New Abbot Point dredge plan to dump spoils in wetlands
by Peter Hannam, Environment Editor, The Sydney Morning Herald
The Abbott government appears poised to fast-track the approval of plans to dump millions of tonnes of dredge from a coal port expansion onto internationally significant wetlands.
Environment Minister Greg Hunt plans to assess the dumping of spoil from the proposed Abbot Point port expansion on the nearby Caley Valley wetlands under the Environmental Protection and Biodiversity Act using “preliminary documentation”.
An onshore site was needed after international uproar over the original plans, which proposed moving spoil – about 3 million tonnes in total – to a site within the World Heritage-listed Great Barrier Reef.
Senator Larissa Waters, the Greens’ environment spokeswoman, said it was “disgraceful” for Environment Minister Greg Hunt to opt for scrutiny that could be limited to merely desktop research. Queensland Premier Campbell Newman would be able to make the final call on the dumping proposal, she said.
“The Abbott and Newman governments realised that the community was not going to let them dump dredge spoil into the Great Barrier Reef so now they’ve moved on to the second dirtiest option and are closing their eyes to its environmental impacts,” Senator Waters said.
“The stunning, internationally significant Caley Valley wetlands are habitat to threatened shorebird species, a fish breeding ground and an important filter for water running into the Great Barrier Reef,” she said.
“This will be a very rigorous process,” a spokesman for Mr Hunt said. “Australia has some of the most stringent environmental protection laws in the world and these proposals will be assessed thoroughly.”
“I am acutely aware of the level of public interest in the referrals and the community will have an opportunity to comment,” he said.
Felicity Wishart, a campaign director for the Australian Marine Conservation Society, said the proposal “is going to flood the wetlands”.
“We do have stringent laws but they are not going to be used to their full extent in this case,” Ms Wishart said.
Dumping will effectively separate the salt- and freshwater regions, with bunds and a railway to be built on an embankment, Ms Wishart said.
“They are playing with fire – we don’t know what we’re going to get”, as far as impacts, she said.
Jeff Seeney, Queensland’s Deputy Premier, though, welcomed the decision that “allows us to progress our plan to re-use material dredged from channels at Abbot Point to enhance port development”.
“Abbot Point has already been the subject of multiple and extensive environmental investigations and we will draw on those studies and new information requested to ensure this plan protects the Reef and enhances nearby wetlands,” he said.
A spokesman for one of the two main miners behind the port plan, India-based Adani Mining, denied the assessment amounted to “fast-tracking”, given the approvals process had already taken “the best part of five years”.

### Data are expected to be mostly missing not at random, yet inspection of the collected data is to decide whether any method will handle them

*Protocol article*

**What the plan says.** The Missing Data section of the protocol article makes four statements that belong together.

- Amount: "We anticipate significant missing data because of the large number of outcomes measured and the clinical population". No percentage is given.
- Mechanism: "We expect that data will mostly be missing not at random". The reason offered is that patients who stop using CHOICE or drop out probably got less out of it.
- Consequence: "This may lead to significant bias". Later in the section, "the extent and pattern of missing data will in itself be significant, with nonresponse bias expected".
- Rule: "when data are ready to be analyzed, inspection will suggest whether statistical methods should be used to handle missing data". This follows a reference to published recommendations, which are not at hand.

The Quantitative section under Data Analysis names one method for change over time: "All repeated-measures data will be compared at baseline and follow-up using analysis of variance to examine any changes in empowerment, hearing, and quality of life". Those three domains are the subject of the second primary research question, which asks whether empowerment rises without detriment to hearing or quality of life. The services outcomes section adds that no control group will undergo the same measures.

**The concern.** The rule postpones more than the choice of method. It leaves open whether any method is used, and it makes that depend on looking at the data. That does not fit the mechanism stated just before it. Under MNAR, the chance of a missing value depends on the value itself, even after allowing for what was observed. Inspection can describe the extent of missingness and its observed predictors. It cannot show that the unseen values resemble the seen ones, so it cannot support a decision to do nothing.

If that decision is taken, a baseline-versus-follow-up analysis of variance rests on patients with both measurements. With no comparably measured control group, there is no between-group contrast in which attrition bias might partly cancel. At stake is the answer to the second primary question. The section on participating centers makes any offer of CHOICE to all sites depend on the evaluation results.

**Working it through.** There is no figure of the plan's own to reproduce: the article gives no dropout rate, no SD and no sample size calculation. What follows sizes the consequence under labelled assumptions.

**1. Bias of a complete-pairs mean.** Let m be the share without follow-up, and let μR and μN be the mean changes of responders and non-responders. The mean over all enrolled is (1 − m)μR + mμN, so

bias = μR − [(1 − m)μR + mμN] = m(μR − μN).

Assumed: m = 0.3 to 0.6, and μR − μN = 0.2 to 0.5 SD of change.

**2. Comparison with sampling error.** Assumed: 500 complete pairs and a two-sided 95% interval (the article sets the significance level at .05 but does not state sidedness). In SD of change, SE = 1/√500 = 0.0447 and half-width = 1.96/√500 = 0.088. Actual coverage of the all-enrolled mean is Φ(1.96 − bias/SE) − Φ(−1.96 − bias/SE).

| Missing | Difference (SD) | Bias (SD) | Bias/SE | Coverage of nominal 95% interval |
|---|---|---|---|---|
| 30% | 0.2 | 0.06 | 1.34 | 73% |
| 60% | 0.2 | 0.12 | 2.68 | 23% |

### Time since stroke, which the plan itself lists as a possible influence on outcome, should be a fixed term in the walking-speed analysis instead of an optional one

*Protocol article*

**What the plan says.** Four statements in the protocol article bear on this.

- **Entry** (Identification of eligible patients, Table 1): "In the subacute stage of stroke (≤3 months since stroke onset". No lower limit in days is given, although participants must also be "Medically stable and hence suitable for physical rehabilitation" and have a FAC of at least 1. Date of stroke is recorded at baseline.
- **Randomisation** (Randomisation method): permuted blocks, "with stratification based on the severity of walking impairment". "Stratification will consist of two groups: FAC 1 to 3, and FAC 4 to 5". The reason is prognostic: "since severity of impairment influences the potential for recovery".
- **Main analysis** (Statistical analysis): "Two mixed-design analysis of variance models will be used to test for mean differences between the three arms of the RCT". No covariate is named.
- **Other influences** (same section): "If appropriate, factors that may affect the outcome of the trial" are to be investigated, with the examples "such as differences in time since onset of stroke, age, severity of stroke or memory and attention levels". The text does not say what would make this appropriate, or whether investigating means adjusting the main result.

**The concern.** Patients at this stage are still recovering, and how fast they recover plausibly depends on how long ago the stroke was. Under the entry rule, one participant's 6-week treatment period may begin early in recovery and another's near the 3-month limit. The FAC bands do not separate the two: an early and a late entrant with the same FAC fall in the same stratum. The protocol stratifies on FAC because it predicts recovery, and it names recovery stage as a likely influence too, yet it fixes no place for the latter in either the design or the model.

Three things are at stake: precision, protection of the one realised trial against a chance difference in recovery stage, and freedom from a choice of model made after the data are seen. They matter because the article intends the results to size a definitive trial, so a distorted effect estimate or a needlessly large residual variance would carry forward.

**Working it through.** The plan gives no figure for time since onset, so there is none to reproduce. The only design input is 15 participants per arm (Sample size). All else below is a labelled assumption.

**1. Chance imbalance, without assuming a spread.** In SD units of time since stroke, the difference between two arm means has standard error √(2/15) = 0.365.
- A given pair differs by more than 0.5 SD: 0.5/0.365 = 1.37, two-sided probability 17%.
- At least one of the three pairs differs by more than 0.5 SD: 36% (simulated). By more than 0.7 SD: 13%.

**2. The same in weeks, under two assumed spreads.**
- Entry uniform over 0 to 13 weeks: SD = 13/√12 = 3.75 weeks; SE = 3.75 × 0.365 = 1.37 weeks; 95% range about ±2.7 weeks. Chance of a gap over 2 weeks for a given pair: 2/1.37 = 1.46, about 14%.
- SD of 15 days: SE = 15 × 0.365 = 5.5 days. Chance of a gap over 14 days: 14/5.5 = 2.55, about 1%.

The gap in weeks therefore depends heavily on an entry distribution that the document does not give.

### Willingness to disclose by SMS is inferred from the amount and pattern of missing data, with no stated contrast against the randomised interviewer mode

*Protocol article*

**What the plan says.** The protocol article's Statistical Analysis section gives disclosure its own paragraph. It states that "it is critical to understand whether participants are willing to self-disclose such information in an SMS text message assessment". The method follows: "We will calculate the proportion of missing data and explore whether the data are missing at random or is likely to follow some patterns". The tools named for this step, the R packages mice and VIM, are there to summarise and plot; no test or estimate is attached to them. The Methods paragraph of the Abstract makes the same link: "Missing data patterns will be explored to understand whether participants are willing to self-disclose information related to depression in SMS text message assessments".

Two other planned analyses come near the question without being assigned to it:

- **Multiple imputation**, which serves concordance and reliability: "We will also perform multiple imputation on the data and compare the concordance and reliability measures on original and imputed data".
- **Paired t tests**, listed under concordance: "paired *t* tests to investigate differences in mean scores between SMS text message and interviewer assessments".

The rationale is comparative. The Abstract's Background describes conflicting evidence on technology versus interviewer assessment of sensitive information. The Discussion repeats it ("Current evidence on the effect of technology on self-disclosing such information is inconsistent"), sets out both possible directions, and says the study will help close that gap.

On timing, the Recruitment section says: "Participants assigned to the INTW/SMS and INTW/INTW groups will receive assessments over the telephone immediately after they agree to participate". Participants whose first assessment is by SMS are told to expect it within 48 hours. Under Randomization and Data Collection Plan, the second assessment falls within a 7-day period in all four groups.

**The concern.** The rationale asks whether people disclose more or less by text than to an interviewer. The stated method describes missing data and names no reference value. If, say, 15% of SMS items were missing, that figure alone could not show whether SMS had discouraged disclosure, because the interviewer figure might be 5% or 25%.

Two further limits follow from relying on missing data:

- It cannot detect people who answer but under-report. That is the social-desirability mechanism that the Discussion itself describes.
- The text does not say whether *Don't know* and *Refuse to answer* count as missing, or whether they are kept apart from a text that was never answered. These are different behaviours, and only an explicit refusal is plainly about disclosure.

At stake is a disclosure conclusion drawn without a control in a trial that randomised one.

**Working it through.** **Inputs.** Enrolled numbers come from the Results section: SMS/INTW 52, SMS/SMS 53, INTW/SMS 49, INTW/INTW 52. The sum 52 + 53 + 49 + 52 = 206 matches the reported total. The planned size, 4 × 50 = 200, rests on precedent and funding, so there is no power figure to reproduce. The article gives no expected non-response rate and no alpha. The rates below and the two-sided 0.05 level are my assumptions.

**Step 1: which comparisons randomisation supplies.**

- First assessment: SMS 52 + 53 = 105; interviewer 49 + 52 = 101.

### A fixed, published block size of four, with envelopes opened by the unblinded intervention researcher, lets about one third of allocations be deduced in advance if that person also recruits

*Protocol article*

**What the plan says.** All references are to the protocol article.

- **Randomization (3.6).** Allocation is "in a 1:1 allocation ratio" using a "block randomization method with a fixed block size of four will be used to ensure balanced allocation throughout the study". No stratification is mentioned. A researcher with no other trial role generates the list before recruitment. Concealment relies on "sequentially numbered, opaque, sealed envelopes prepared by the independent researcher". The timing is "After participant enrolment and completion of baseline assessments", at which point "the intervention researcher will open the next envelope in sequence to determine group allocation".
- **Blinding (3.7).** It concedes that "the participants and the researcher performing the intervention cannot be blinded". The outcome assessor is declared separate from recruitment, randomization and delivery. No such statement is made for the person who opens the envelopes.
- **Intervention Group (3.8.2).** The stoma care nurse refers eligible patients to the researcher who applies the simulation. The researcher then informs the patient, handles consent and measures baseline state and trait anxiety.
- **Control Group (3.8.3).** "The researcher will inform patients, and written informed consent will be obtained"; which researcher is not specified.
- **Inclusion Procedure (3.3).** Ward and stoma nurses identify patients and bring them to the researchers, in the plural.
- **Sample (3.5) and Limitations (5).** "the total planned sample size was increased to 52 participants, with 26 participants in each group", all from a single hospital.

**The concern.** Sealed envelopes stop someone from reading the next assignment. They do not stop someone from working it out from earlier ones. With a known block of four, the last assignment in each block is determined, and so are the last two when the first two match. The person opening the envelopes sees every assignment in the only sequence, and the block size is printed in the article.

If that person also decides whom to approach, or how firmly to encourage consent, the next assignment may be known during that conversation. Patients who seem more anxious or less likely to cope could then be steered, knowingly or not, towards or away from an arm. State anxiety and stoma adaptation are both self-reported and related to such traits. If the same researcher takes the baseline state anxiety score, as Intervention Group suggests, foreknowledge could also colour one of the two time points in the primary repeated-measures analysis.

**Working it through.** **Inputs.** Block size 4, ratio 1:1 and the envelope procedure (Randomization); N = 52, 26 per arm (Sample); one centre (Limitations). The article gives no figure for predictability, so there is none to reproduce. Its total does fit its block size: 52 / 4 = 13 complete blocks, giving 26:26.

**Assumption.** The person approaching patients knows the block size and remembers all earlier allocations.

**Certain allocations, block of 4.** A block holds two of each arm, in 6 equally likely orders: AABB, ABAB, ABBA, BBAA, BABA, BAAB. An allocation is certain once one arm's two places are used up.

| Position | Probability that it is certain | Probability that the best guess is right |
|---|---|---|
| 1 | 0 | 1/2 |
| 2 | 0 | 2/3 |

“Adani has long said that disposal options will adhere to the best practice and the best science, based on advice from technical experts and approving authorities,” the spokesman said.
“We are committed to ensuring the best options are in place to ensure this project is achieved. This process will ensure that.”
He described efforts by Greenpeace as “increasingly hysterical attempts” to disrupt vital export industries that would create 10,000 jobs and $22 billion in taxes and royalties for Queensland.
Fairfax Media sought comment from the other main proponent, GVK, also India-based.
Greenpeace said the wetlands were home to 40,000 water birds, many of them migrating annually to east Asia.
“A colander has fewer holes than this dredging proposal,” Greenpeace Reef campaigner Shani Tager said. “There has been no assessment on the impacts of dumping this acid sulphate dredge spoil on vulnerable species such as the Australian painted snipe, or endangered turtle breeding habitat.”
International campaigners have targeted Abbot Point and the related mega-coal mines in the Galilee Basin that will make use of the port’s expansion. The ventures may cost more than $25 billion, a total that may be difficult for proponents to raise amid weak coal prices and opposition from environmental groups.
This week, these groups claimed more success in their campaign to discourage global banks from funding projects they say will create a huge new source of greenhouse gas emissions while undermining the World Heritage values of the Great Barrier Reef. All up, the mines could produce as much as 330 million tonnes of coal per year, creating more carbon dioxide than Australia’s current emissions.
US-based banks, Citi and Morgan Stanley this week said they would not participate in financing the port expansion, while Goldman Sachs and JP Morgan indicated they would also avoid it.
The Rainforest Action Network said on Wednesday it would target Bank of America in a bid to discourage it from involvement in the projects.
Adani and GVK insist that their projects will proceed, rejecting claims that banks are steering clear of them. Adani said it expected to finalise a management contract on Wednesday for part of its $16.5 billion share of the projects.
Ms Wishart, of the Australian Marine Conservation Society, said another concern is that the Queensland government wants dredging to be permitted for a longer period than originally planned.
Instead of dredging during April and June to limit the plume, the proponents are now pushing for approval to dredge until October, Ms Wishart said.
They also want to start dredging as soon as January – in the middle of the wet season. The Queensland government is seeking the changes “on behalf of the miners”, she said.